Just outside Oxford lies a gem of a park, the glorious 130 acres of trees known as Harcourt Arboretum. Located just outside the village of Nuneham Courtney, this site used to be part of Nuneham House, but is now a satellite of the University of Oxford's Botanic Garden, housing one of the largest collections of trees in Oxfordshire. Can you recognise them all? Go for a stroll and find out.
Entrance to the Arboretum - it is cyclable from Oxford!
The Arboretum is six miles out of Oxford. For confident cyclists, it's a reasonable journey by bike, if you're happy to brave a national speed limit road. Somehow going out into the countryside under your own steam feels the best way to do it. If you do drive, there is parking just inside the main gate, with a one way system to reduce congestion.
Public transport to the Arboretum: Bus no X39/X40 (Thames travel) runs from Oxford City Centre through the village of Nuneham Courtenay. There are two bus stops in the village, the second of the two stops as you enter the village is nearest the entrance to the Arboretum.
Once inside the gate, it's just a short distance to the ticket booth. You can get an annual pass (presently £15.50) if you want to have access all year, but if you're just visiting briefly, day passes are available. In the depths of winter, the office shuts and instead donations are welcome.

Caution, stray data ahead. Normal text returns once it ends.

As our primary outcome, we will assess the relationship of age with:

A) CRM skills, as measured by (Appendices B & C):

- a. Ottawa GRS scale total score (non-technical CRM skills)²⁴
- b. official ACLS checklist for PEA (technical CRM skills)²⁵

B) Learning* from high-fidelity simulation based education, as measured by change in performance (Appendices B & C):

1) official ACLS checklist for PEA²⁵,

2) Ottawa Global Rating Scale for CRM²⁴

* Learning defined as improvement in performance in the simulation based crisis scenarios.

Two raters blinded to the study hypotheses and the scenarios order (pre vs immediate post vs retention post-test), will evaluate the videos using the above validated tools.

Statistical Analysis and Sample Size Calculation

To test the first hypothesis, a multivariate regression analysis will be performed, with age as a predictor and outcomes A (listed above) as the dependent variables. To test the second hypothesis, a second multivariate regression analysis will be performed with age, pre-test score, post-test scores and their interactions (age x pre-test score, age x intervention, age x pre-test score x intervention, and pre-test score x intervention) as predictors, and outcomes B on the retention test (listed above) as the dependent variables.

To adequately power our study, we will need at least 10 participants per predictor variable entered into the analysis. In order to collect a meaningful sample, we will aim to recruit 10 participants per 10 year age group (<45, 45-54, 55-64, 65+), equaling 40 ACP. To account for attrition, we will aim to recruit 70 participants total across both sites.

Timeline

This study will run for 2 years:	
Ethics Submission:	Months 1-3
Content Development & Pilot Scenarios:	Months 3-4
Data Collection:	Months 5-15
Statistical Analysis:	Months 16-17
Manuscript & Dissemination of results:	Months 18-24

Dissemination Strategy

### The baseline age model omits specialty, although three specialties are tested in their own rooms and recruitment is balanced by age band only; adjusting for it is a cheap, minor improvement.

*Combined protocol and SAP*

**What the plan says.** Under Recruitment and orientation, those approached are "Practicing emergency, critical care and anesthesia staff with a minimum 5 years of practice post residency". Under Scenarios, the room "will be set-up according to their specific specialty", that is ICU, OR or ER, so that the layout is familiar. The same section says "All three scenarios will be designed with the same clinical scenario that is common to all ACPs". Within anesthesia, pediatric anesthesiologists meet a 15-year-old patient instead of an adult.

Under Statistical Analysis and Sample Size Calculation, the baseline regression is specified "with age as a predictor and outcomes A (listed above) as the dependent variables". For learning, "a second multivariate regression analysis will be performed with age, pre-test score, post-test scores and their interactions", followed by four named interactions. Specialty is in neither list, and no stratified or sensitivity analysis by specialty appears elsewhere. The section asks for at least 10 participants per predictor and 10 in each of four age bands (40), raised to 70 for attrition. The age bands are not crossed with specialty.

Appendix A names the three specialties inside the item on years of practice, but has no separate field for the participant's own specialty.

Right inside the gate is a wonderful building with a Grecian façade. This houses the Education Centre, which runs things for primary schools, secondary schools and teachers. The Arboretum is more than a park; it is an active learning environment in its own right.
The education aspects continue throughout the woods. There are frequent information boards which help teach you about the site, what it contains, its plans for the future. For keen explorers, ask for an Arboretum explorer backpack. There are lots of events on too, so check the website for 'What's on'.
As you follow the paths into the woods, you'll notice that they're well laid out. Some are better quality than others, but you can do a good loop around the site and always be walking past something new. Ropes and fences keep you off some of the wild land, particularly the bluebell meadow, given that they are protected. In winter the bracken and ferns glow with russet tones in the low sunlight instead. As the sun sets, the gentle slope of the site offers a fantastic horizon against the colourful sky, silhouetting trees in stark contrast.
Meanwhile, as you wander, you'll come across signs that this is an active park. Manmade shelters, or even those made just out of branches... there are spots for everything, all part of the discovery and activity climate fostered by the staff.
Walking around the most accessible ring (good quality paths all round) you come across a charcoal burner. Neatly stacked log piles provide sheltering walls either side of it. There are plenty of benches dotted around the site, so why not stop and watch the world go by?
The University of Oxford has published a useful Access Guide . Whether you're travelling with a family and prams, or are someone with a disability, the guide is a handy way to help plan. There are toilet facilities, and you're welcome to take a picnic.